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Feather River Bulletin
Quincy, California
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January 10, 2001     Feather River Bulletin
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January 10, 2001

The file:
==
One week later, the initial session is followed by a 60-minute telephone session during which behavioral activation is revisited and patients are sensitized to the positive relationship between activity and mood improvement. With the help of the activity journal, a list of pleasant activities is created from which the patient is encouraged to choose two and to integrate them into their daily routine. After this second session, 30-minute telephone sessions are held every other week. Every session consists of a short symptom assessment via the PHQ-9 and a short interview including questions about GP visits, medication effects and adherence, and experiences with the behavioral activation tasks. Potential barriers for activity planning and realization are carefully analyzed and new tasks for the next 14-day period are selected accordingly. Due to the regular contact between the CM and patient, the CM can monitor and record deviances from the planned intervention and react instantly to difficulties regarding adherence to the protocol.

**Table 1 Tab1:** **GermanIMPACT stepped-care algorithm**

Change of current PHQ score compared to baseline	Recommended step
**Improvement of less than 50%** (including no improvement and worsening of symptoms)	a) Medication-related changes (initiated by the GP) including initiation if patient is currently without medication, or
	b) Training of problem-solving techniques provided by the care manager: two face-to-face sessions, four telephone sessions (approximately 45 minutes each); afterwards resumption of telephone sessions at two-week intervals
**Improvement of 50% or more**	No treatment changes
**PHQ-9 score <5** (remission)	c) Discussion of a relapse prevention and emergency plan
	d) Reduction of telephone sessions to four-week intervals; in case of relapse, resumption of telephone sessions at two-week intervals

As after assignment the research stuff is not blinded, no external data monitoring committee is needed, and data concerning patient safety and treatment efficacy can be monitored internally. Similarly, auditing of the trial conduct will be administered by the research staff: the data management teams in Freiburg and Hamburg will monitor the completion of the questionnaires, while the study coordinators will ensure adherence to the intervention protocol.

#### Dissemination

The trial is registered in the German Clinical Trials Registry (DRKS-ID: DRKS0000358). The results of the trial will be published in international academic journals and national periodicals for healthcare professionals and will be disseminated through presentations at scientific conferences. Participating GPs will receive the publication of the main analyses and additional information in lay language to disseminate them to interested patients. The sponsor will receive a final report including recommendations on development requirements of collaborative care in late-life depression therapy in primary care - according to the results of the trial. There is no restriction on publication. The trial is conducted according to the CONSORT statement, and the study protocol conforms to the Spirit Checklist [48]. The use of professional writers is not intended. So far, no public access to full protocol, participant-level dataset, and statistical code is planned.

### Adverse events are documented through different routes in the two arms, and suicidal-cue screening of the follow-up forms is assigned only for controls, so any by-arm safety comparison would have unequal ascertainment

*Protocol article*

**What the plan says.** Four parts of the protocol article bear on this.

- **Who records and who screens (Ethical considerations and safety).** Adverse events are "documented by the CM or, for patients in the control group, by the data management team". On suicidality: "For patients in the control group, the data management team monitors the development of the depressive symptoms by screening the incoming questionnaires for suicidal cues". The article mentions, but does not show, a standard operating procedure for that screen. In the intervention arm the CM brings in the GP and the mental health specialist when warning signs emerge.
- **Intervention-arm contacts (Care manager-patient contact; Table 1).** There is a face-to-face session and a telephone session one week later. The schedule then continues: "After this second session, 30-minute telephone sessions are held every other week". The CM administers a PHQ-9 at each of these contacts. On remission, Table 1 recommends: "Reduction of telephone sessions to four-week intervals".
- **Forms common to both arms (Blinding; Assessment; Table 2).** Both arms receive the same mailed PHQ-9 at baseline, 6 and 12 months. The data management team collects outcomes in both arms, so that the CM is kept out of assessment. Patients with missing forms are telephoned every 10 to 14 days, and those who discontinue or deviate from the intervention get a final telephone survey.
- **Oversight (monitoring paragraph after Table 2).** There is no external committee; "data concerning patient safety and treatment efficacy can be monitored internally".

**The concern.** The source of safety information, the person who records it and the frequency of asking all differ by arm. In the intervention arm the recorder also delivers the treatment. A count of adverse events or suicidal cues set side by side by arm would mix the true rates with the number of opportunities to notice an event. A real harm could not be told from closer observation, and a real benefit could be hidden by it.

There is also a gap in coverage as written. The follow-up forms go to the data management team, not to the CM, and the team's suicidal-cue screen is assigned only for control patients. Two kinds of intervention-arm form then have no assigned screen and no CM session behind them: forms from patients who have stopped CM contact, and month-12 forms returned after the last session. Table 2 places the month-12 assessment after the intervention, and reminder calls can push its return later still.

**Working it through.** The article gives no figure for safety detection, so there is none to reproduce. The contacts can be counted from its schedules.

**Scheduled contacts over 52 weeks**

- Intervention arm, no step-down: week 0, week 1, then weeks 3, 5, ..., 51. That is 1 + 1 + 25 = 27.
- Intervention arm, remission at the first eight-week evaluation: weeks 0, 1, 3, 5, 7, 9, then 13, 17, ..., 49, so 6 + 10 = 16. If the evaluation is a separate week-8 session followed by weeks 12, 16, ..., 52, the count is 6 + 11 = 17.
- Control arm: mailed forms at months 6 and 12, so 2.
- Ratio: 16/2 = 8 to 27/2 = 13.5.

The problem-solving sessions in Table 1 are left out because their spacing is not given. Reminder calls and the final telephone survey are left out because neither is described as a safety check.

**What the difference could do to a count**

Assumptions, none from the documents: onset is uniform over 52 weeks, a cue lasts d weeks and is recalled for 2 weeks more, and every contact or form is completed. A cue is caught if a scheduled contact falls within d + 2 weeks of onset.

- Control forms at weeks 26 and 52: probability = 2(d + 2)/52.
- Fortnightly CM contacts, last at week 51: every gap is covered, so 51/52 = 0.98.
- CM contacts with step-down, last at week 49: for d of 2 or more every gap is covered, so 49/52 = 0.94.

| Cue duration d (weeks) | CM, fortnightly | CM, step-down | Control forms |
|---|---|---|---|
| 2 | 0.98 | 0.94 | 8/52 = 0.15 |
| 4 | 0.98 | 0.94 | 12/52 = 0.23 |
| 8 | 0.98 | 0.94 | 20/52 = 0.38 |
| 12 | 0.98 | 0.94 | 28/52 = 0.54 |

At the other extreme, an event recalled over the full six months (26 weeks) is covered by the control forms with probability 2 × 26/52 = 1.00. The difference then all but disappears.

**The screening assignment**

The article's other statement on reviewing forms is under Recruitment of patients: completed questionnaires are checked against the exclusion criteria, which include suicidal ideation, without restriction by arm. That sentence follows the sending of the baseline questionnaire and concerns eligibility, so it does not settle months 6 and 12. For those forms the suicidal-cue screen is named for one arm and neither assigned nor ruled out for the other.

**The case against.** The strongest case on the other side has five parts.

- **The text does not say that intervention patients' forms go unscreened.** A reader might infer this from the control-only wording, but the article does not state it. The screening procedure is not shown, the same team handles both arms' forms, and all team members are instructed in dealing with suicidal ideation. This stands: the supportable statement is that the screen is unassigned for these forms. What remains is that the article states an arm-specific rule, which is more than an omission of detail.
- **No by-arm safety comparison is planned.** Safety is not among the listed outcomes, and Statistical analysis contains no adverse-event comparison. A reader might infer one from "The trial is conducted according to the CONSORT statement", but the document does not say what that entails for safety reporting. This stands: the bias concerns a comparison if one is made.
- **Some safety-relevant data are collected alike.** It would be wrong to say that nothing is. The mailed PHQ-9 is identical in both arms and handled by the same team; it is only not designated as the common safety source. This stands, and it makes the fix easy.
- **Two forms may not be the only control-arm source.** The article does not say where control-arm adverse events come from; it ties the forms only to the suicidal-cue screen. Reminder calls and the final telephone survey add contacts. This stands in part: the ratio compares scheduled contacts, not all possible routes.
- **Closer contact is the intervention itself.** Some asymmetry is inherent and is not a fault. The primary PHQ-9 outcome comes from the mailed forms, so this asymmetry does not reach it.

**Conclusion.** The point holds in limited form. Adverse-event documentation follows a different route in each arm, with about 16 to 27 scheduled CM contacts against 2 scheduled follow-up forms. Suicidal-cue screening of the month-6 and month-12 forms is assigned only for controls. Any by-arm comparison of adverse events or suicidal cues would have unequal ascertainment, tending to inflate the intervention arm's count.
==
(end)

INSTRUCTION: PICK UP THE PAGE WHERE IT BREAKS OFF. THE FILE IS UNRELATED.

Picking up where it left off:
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,/~" L:~.,/~i~~Z: -~ - Serving Quincy and Surrounding Areas Since 1866 Robert Chandler La Porte? represent all Supervisor district move One knows what agrees But just how depends on the results have but the states are still waiting Steve Allen, local census di- statistics must state by April 1 be forward- will receive results sooner, one of the most to tabulate, is last. Census results will g of the districts--work to be com- 31. If the Board has not rede- by that date, a committee is the task. must include attorney, the coun- and the county If the county isn't elected, falls to the county of schools. superintendent then the job goes sheriff. In the election the county clerk is elected. has until the dis- unlikely," Allen that the su- the Though, the discussions results of the 2000 known for sure, that, once again, need to grow ge- That's because rate in Indian Val- pace with county, and, by Cllstrict must have population. , Imge Ken Nelson (front left), Robert Meaeh (froat right) and BJ. Pearmm took the oath of offloe Tuesday, Jan. 2, in the courthouse foyer. m By Dave Keller Staff Writer Superior Court judges Ira Kau an and Garrett Olney were sworn in Tuesday, Jan. 3, for six-year terms. County Clerk Judith Wells gave the oath of office to Kaufman and Olney inside the courthouse's main court- room on the third floor. Minutes later, in his first duty as the Plumas County courts' presiding judge, Kauf- man swore in newly elected county supervisors Ken Nel- son and B.J. Pearson and in- cumbent Robert Meacher. For Kaufman, it was the second time he was sworn in Jud ee GmTatt OIn mid a bdof cemncey in the ceurthouas. were vom Into Tuesday, Jan. 1, during m m By mdml mmm Mana ng Ed of Just a few days after work- ers at the mill in Loyalton showed up for work, 150 of them were told to go home again. This marks the second time they have been laid off in the last month. In December, workers at the Sierra Pacific Industries' (SPI) mills in Loyalton, Quincy and Susanville were laid off for two weeks. But, the new Loy. alton shutdown is expected to last three months. SPI spokesman, Ed Bond, blames the closure on sagging lumber prices and a lack of small logs for the mill which had been retooled to process small timber. The mill was re- tooled in anticipation of the thinning projects, promised by the Quincy Library Group legislation, which produce small timber. "To date, the QLG has pro- vided an insignificant volume of logs and the company finds. itself with a major shortage of logs for the coming years," Bond said. While the other mills will continue to process small tim- ber from SFI's private land, the Loyalton mill was ear- marked to process the small timber harvest from federal land--the land included in the Quincy Library Group plan, Implementation of that plan has been delayed. Bond said that SPI planned to use the QLG-generated tim- ber in all of its mills, but Loy- alton was most adversely ira. pacted. As for the future of the mills in Quincy and Susanville, Bond said "SPI will continue to monitor the situation." Even though the mill clo. sure is in Loyalton in Sierra County, Plumas Corporation Director John Sheehan said it will have an impact on Plumas County. "There are many people who live in Portola and East- ern Plumas County who work at the Loyalton mill," Sheehan said. "This will hurt everyone in Sierra and Eastern Plumas counties." Sheehan said that, in a study completed in 1995, Plumas Corporation discov- ered mill closures can have a -depression-like effect on the See SPI, page IlA z r Photo by Y t0na Metcalf Rogers became the first baby of 2001 Greenville and Quincy areas. Bryce made M 8:30 p.m. Tuesday, Jan. 2, at Plumas in Quincy. Born to Jennifer Rogeflk of Bryce weighed 9 pounds 12 ounces and was long. Welcoming their first grandchild and Lany Craa= of emmvme, and grout- Badlara FeatStwatoae, also of mnville. By Ten1 Nao serve its customers. He also said that California Sierra Pacific has filed for P0rtola Editor Walquist said that, although has not built any new power increases in Nevada rates, While the rest of California's Nevada customers have seen plants since the '70s, unlike which will enable them to in. electric customers are seeing small increases in rates, Call- Nevada, which has seen two crease prices monthly based large increases in their power fornia customer rates are new generation plants go on- on what the company has to bills and the threat of rolling fl-ozen until March 002 or un- line last year and another one pay for fuel. blackouts, those receiving til R sells its last power plant, underconstructlon. Nevada's utility deregula. electricity from Sierra Pacific He said one of the differ-The demographics are quite tion has been delayed a couple and Plumas Sierra Rural Elec- ences causing problems with different in the two states, of times, according to tric Cooperative are safe for California utilities is that they with California using 30,000 to Walquist. the moment, are required to go,through the 35,000 megawatts, compared to The Nevada State Legisla. Karl Walquist, public infor- California Independent Ser- Sierra Pacific at 1,200 ture, which meets every two matlon officer for Sierra Pacff- vice Operator system, which megawatts, years, passed a deregulation ic, said the company's policy has had to buy on the spotThe company's California plan in 1997, changed it in 1999 of setting up long-term con- market, customers paid, and are still and will revisit the issue again tracts, and the fact that 80 per- "Sierra Pacific has been paying, 8.3 cents per kilowatt this year. cent of power delivered to buying on contract giving us hour. The governor formed a panel Nevada and California cus- more purchasing power," hePG&E's customers were pay- to study the issue and will tomers is produced by three said. "The company bases our ing 10.7 cents per kilowattmake its recommendation Fri. generations plants still owned expected usage on average hour in 1999 and that is expect- day, Jan. l& by the company, enables them temperature, past history and ed to skyrocket in the coming Plumas Sierra Rural Elec. to obtain enough power to expected growth." months. Power, page The present of choice this holiday: Scooters. seepage lB. GHS takes Its game to "Hawaii. see page 1C. Obltumrlem Page 3B Cluelfled=: Page 2D Opinion: Page 8B Letters: Page 9B